The great value set upon the chalchihuitl by the Aztecs is alluded to by Bernal Diaz, who was with the expedition of Grijalva to Yucatan [591] before he joined that of Cortes to Mexico.[738] Diaz says that Montezuma sent to Charles V, as a present "a few chalchihuis of such enormous value that I would not consent to give them to any one save to such a powerful emperor as yours."[739] These stones were put "in the mouth of the distinguished chiefs who died."[740]


Torquemada[741] repeats the Aztec myth already given from Mendieta. He says that in 1537 Fray Antonio de Ciudad-Rodrigo, provincial of the Franciscans, sent friars of his order to various parts of the Indian country; in 1538 he sent them to the north, to a country where they heard of a tribe of people wearing clothes and having many turquoises.[742] The Aztec priesthood adopted green as the sacred color. The ceremony of their consecration ended thus: "puis on l'habillait tout en vert."[743]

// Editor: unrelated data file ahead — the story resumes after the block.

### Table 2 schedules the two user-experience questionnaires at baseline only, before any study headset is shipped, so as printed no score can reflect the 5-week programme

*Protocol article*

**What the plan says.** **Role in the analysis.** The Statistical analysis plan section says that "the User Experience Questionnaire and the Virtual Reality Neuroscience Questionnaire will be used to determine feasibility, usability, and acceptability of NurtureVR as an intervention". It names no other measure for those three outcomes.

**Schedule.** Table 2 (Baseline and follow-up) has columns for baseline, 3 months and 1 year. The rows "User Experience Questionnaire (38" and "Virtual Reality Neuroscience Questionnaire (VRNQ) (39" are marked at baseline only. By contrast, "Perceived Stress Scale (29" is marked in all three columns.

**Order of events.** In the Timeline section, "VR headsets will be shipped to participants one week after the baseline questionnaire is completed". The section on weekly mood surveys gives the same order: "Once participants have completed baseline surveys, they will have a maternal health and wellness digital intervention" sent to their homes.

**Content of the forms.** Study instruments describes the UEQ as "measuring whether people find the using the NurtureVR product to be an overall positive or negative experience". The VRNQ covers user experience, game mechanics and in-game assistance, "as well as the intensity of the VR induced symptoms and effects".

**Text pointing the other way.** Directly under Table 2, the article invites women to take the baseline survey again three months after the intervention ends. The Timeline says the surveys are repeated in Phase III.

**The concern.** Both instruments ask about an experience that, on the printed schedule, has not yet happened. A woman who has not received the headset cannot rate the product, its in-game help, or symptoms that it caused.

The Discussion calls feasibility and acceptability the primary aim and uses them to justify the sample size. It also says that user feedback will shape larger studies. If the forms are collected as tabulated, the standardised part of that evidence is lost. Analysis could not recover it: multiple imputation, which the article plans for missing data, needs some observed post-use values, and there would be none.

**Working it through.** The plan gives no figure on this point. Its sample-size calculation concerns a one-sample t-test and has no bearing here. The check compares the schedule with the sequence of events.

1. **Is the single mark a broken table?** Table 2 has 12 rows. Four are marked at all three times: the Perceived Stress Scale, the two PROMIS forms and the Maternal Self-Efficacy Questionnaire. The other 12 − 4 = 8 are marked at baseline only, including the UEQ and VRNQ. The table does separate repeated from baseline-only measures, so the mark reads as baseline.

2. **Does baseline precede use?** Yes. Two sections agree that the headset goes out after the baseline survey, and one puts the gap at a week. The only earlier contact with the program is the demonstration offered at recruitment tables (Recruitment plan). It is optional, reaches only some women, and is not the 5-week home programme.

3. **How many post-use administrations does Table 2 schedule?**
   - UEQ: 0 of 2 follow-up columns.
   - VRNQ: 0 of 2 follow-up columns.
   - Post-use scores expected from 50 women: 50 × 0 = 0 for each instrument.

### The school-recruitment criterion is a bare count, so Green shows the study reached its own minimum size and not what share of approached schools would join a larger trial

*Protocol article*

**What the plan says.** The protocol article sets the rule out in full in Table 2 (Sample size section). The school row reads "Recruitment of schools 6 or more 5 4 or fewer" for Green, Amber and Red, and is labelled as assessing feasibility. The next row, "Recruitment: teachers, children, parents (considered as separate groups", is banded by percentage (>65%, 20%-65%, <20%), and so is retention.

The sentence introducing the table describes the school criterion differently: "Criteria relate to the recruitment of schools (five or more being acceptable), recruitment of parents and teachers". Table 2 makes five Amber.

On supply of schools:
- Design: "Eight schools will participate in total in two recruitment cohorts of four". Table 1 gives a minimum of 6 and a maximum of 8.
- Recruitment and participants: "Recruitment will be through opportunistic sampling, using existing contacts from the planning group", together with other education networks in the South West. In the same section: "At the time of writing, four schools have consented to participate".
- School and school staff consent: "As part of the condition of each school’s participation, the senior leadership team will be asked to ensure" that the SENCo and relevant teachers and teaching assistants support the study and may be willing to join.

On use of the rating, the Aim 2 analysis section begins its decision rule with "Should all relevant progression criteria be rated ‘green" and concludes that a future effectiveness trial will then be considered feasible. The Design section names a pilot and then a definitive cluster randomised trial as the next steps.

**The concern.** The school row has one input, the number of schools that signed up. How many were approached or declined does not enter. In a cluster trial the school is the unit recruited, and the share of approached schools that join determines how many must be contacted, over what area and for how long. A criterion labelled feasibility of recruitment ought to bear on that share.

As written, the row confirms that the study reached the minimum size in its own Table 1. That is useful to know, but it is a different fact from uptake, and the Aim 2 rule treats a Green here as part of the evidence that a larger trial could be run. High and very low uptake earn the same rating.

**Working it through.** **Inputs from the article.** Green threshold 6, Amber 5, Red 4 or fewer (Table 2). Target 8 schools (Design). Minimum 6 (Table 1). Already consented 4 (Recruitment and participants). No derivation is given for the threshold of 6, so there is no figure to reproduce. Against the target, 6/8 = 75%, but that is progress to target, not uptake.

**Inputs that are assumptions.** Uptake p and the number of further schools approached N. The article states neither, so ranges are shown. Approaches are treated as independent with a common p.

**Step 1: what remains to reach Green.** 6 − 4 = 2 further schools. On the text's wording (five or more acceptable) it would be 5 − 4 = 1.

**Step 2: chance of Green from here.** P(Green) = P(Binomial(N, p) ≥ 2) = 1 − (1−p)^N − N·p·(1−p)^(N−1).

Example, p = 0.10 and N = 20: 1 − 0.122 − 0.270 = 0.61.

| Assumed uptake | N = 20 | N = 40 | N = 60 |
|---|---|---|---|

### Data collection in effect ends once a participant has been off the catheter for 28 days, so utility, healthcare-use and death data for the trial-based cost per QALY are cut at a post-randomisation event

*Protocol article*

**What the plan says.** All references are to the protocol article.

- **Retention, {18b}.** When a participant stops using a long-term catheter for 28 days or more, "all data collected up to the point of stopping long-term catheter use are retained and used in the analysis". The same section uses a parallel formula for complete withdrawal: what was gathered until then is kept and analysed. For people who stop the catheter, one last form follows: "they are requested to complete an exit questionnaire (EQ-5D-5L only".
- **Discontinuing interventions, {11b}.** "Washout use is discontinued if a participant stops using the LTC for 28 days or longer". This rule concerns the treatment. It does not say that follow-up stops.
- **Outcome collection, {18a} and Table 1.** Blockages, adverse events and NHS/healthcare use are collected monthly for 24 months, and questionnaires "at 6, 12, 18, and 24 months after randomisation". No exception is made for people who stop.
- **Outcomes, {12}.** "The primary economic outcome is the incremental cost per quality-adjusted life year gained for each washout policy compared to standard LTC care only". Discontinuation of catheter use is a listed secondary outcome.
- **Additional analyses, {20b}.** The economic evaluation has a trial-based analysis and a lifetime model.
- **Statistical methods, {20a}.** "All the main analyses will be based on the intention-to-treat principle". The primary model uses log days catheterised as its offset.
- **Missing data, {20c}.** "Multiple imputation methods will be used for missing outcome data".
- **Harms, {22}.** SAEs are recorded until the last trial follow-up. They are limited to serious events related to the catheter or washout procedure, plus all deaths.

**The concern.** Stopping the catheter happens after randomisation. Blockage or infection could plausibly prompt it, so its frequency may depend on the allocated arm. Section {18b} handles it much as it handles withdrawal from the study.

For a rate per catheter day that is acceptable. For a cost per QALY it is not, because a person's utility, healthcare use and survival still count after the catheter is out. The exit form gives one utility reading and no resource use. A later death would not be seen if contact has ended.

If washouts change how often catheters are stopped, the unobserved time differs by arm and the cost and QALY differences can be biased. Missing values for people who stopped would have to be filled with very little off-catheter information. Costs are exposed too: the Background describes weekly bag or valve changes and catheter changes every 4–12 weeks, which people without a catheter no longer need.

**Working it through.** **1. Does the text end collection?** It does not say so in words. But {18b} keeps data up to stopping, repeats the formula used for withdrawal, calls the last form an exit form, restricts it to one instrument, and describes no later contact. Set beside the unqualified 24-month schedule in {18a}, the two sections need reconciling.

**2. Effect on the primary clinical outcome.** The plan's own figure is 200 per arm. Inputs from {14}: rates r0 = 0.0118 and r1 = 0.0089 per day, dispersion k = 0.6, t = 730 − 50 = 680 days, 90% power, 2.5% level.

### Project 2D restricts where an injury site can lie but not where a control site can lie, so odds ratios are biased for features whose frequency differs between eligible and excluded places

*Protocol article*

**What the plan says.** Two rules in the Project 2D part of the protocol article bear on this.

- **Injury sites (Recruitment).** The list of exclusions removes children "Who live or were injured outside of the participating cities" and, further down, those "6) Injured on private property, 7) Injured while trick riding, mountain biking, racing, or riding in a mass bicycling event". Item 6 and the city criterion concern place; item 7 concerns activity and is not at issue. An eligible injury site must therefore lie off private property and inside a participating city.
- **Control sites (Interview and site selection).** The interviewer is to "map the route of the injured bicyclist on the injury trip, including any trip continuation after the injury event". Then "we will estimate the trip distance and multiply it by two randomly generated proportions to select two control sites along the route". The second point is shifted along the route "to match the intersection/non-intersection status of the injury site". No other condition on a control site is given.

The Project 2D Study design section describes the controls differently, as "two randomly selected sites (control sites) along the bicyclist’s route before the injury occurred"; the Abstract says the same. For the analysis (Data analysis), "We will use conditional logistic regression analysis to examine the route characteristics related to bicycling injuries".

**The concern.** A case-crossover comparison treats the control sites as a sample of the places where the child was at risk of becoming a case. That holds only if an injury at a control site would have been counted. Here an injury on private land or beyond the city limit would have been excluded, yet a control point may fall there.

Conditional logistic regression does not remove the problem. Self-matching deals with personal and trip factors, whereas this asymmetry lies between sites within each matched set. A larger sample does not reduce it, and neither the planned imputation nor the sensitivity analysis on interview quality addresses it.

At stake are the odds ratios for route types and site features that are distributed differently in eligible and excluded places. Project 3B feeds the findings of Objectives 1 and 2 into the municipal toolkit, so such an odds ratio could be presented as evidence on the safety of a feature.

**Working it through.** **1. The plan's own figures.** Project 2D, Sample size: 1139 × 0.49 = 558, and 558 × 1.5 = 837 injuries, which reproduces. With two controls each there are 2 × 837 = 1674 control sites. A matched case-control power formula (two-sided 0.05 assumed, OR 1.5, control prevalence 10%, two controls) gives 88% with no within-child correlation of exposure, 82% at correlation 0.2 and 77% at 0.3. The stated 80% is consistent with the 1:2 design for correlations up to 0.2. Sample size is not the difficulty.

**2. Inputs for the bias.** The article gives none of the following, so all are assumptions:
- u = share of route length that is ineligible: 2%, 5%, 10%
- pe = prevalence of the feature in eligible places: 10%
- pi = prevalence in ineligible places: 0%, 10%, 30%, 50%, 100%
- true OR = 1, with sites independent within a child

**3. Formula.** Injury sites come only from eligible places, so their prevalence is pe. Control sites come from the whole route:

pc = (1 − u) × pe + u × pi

Maximilian, Prince of Wied, saw some of the Piegans of northwestern Montana "hang round their necks a green stone, often of various shapes." He describes it as "a compact talc or steatite which is found in the Rocky Mountains."[744]